Dracula (1931)

In 1931, the face of Horror would be changed forever as Carl Laemmle Jr. and Universal Studios introduced the world to two of their most famous monsters: Dracula and Frankenstein. DRACULA has secured its place in history not for its cinematic quality, but rather for being the first of a new era of monster movies that would dominate the genre for more than a decade. Its influence in shaping later films, however, can never be denied.

After acquiring the deed to a private estate in London, the vampiric Count Dracula sets out into the night to extend his own life with the blood of his innocent victims. Dracula soon becomes enthralled with the beautiful Mina Seward, whose father owns the neighboring sanitarium. Fearing for his daughter's safety, Dr. Seward enlists the help of the renown Professor Van Helsing, who comes to the conclusion that the recent rash of deaths are somehow connected to Nosferatu, the vampire. It is up to Van Helsing to identify the vampire and stop him from entering young Mina into a world of eternal darkness!

It was decided early on that DRACULA would be adapted for the screen from the Broadway play of Bram Stoker's classic novel. Its roots in the theater are ever apparent, given the rigid performances by the cast and Tod Browning's listless direction. After the first act, the pacing suffers dramatically up until the anticlimactic ending. The absence of music is also quite apparent throughout the film, although the deathly silence sends shivers down the spine as Dracula and his brides first arise from the ancient graves. Atmospheric moments such as this and Dracula's grand descent down the ruinous castle stairway have helped to define the Gothic Horror genre.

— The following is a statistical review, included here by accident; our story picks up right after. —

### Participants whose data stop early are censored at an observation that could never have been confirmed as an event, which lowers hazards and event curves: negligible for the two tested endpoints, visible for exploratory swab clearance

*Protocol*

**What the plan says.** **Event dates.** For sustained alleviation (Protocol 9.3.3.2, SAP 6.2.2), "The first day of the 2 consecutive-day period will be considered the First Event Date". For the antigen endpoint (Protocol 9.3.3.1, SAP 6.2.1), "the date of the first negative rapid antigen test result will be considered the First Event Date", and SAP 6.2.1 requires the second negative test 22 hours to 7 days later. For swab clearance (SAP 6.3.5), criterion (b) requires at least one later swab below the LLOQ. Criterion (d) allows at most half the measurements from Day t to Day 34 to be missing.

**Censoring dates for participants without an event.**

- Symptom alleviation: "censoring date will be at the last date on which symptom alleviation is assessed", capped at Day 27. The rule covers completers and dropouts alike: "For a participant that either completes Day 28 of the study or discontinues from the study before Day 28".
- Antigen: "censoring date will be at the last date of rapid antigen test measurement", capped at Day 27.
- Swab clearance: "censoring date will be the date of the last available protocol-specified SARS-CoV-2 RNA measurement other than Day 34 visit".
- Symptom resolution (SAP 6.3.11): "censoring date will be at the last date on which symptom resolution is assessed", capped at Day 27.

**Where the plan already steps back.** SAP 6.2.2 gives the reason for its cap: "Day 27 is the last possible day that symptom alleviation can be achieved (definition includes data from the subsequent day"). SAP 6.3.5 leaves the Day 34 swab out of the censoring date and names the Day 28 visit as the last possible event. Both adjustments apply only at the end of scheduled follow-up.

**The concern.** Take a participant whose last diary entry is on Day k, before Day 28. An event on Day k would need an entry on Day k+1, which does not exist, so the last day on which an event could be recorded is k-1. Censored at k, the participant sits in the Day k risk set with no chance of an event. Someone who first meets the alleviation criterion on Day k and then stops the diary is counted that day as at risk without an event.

Edward Van Sloan is very good as the calculative Professor Van Helsing, whereas Helen Chandler seems entirely detached and disinterested as Ms. Mina. Dwight Frye's portrayal of Dracula's deranged assistant Renfield is the most entertaining of the bunch, often recalling the exaggerated performances from the German Expressionist era.

What truly sets DRACULA apart is the man behind the monster: Bela Lugosi. The Hungarian-born actor had already won critical acclaim for his portrayal of the character on the stage, and although he was not the first choice for Browning's filmed version (a role that was originally intended for the great Lon Chaney), his legacy will be forever linked to this performance. Lugosi's thick Hungarian accent and countless charm mesmerize the audience just as they do the characters on screen. He is equally terrifying and captivating at the same time.

While the 1931 version of DRACULA is far from perfect, its historical and cultural significance on world cinema makes it a true classic. Bela Lugosi has since become an icon in the eyes of the public, which will continue to feed DRACULA's eternal life for centuries to come.

Rating: 8/10.

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  1. Never my favorite of the Universal classics, although if the suspense and terror of the first act had carried into the other two, it may easily have been!